Counterpoint Winter 2018 • News • Page 1
RANDOLPH – Twenty years ago, a unique collaboration was born here: a home that was run by psychiatric survivors with clinical support by a community mental health agency and family member volunteers.
Safe Haven was a federally funded national program for homeless adults struggling with mental health stability.
What made it different from the other programs was that the support staff in the residence were hired and supervised by Vermont Psychiatric Survivors, clinicians came from the Clara Martin Center, and other support was provided by NAMI Vermont.
It was a time before the term “peer support” was in common use, and despite many other changes over the years, that core piece has remained the same. The four individuals who operate the home are known as recovery staff, and all identify themselves as having lived experience with a mental illness.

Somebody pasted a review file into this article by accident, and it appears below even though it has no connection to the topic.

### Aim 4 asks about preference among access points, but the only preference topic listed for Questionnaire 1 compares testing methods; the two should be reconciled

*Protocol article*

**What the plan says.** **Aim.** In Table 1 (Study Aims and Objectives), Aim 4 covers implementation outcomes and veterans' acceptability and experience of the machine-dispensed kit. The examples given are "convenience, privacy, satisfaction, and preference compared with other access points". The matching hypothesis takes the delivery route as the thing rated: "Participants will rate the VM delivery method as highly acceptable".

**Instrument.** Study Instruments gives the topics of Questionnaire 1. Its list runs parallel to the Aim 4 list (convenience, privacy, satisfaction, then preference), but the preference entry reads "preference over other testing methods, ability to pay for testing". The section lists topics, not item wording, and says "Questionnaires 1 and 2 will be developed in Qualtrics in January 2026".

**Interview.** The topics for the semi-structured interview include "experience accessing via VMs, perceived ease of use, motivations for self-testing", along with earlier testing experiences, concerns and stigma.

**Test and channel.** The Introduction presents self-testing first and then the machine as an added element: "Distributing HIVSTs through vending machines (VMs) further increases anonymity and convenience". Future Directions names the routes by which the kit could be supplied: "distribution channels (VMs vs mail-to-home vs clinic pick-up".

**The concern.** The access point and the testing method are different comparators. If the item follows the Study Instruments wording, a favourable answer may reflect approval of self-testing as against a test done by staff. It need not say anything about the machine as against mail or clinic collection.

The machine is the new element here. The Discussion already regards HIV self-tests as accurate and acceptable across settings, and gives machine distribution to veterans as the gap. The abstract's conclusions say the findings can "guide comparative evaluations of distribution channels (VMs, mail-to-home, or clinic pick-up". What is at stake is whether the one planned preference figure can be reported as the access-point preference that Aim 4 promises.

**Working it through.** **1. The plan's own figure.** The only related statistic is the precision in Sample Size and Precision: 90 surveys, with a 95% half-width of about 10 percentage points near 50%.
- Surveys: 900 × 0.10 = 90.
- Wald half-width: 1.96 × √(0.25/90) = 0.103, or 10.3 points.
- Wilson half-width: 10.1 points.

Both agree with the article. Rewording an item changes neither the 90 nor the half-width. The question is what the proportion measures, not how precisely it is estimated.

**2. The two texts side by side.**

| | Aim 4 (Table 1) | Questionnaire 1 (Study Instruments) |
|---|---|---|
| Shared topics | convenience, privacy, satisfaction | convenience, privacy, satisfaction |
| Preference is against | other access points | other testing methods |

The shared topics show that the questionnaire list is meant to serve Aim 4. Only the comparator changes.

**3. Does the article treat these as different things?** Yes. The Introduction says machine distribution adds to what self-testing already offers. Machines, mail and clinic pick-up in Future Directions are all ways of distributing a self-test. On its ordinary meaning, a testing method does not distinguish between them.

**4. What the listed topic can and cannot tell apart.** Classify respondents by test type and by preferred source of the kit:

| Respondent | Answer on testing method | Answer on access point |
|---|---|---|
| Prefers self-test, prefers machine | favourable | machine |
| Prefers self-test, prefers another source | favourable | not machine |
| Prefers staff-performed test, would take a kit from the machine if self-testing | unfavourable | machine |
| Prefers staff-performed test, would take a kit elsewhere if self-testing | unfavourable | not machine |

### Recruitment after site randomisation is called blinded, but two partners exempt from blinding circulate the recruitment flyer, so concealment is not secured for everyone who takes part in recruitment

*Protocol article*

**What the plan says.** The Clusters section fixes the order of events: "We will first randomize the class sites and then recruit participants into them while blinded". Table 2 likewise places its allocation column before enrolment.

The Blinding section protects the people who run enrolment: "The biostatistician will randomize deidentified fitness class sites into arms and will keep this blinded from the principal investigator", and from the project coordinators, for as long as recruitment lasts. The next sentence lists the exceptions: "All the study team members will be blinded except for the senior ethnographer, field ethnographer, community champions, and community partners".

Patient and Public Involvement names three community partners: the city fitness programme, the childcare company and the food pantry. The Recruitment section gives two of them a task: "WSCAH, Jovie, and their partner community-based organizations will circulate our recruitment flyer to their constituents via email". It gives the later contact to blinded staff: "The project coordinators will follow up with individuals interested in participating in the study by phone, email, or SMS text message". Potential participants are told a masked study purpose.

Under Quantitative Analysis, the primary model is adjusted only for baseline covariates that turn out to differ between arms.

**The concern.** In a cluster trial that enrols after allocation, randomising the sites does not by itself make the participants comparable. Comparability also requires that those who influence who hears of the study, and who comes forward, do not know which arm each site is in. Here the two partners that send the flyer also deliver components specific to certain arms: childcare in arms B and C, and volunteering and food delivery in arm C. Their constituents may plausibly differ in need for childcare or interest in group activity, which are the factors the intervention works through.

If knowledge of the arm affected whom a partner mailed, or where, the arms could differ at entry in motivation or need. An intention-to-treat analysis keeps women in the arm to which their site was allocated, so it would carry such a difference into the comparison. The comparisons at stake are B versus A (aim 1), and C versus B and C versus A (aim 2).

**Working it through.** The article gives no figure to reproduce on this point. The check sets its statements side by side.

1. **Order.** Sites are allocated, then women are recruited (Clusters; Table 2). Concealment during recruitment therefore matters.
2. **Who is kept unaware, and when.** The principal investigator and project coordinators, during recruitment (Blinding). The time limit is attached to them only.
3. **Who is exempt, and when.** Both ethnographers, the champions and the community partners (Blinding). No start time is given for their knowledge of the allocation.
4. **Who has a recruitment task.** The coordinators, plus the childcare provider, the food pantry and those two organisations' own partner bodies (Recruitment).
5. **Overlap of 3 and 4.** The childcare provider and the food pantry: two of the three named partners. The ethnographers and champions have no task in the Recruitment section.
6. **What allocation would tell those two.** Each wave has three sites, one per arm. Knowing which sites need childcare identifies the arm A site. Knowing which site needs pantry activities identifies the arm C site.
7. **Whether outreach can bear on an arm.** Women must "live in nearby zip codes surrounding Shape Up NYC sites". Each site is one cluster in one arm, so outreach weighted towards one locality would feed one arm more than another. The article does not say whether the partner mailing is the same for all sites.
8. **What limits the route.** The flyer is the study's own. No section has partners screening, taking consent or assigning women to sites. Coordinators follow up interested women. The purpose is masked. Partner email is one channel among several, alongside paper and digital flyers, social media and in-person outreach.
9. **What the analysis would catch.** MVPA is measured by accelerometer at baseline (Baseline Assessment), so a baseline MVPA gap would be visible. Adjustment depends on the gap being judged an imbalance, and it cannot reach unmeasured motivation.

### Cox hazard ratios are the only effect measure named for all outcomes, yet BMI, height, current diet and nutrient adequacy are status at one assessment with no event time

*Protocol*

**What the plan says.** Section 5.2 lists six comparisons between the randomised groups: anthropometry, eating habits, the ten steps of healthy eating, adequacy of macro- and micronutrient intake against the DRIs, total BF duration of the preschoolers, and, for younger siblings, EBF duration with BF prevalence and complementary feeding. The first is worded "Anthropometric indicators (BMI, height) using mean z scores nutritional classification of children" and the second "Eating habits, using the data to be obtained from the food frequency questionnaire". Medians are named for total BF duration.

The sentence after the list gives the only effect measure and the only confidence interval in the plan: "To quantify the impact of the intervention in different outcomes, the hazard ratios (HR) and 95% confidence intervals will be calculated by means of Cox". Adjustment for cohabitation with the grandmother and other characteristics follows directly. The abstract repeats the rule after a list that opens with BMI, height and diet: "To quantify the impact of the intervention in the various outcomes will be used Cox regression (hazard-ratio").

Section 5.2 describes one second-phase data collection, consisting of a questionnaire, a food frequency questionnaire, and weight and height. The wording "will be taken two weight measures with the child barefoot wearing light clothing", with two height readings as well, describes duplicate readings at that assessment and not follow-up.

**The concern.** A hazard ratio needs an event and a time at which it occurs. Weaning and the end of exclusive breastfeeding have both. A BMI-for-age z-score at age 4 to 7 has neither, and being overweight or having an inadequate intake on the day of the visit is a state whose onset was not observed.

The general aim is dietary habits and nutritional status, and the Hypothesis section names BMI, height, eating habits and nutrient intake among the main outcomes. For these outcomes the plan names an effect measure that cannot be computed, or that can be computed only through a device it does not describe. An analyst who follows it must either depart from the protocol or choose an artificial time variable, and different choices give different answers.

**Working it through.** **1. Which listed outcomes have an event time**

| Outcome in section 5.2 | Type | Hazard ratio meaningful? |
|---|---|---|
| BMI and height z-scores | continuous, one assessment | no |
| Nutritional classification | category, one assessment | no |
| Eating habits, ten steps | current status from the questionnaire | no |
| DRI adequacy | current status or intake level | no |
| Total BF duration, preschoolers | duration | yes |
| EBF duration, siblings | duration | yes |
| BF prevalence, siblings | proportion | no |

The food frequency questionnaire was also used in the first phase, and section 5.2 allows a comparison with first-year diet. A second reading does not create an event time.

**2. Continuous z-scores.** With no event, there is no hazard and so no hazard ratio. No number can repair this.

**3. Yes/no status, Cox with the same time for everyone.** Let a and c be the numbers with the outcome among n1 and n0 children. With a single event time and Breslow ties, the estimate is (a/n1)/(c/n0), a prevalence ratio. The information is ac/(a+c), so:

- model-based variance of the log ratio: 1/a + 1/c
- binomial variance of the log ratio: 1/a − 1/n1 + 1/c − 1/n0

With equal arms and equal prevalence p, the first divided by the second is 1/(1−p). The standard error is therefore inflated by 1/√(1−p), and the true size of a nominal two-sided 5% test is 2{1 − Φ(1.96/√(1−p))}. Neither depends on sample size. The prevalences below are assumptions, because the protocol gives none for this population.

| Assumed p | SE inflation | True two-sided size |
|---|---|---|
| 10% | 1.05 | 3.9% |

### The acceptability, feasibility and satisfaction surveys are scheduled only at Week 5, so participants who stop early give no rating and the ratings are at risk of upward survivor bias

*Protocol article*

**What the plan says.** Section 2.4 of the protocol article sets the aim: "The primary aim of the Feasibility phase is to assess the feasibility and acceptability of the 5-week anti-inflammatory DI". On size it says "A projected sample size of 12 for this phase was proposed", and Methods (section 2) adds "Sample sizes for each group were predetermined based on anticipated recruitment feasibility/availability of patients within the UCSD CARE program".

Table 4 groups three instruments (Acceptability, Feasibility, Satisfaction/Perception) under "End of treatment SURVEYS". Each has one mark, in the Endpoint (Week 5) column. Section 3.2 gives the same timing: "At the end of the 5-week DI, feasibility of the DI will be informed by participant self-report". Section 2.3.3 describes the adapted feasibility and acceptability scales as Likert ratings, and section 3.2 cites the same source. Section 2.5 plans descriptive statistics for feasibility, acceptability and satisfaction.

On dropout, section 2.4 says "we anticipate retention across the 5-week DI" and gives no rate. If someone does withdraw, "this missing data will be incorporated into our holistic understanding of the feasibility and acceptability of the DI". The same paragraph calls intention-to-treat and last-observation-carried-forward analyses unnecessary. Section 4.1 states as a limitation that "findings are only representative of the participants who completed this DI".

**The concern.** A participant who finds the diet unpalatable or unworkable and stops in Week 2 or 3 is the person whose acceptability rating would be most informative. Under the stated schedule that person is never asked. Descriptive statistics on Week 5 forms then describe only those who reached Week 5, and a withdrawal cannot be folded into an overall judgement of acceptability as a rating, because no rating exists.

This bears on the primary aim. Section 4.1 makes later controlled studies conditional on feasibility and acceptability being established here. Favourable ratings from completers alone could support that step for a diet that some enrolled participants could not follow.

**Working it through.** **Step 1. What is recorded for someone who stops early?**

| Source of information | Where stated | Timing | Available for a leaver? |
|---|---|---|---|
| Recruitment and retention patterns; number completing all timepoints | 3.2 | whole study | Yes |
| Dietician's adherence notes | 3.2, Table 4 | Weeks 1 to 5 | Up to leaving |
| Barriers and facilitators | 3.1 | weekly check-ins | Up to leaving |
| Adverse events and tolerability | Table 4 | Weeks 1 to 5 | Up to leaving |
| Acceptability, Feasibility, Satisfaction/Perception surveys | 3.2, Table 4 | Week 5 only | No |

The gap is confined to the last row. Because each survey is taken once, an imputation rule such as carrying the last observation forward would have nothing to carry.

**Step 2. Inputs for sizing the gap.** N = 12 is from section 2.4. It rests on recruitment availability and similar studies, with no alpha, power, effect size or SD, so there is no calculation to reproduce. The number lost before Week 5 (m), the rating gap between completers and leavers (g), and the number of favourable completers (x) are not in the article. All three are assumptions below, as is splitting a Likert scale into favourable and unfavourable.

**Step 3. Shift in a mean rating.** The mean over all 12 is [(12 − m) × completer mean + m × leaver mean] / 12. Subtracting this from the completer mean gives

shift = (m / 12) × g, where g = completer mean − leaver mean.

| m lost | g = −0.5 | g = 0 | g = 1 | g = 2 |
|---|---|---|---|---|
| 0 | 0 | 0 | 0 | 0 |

Two of the current staff were once guests at Safe Haven. In all, 166 guests have come through the doors of the large, Victorian-style home, staying an average of seven to eight months with a primary goal of finding long-term stable housing.
Stable housing, for Alex DeLeon, means that he is still living in the same apartment that he found 14 years ago with the help he received at Safe Haven. He said that for many years, he supported himself through the disability income he received based on his diagnosis of schizophrenia.
Five years ago, he heard there was a job opening at Safe Haven and applied.
“Helping others has helped me,” he said in a recent interview with Counterpoint.
At Safe Haven, “you’re helping people out. You’re there for people, to listen,” DeLeon said. “That helps you, too.”
Rick Braun has also worked at Safe Haven for the past five years and believes his experience with depression and alcoholism helps him to connect with the guests.
“They don’t feel they’re alone in their struggle,” he told Counterpoint. “It makes the journey a little bit easier. You need other people.”
Vermont Psychiatric Survivors ended its affiliation with Safe Haven four years ago to reduce administrative costs after Clara Martin committed to continuing to hire peer staff, and NAMI Vermont slowly dropped out of its involvement over the years.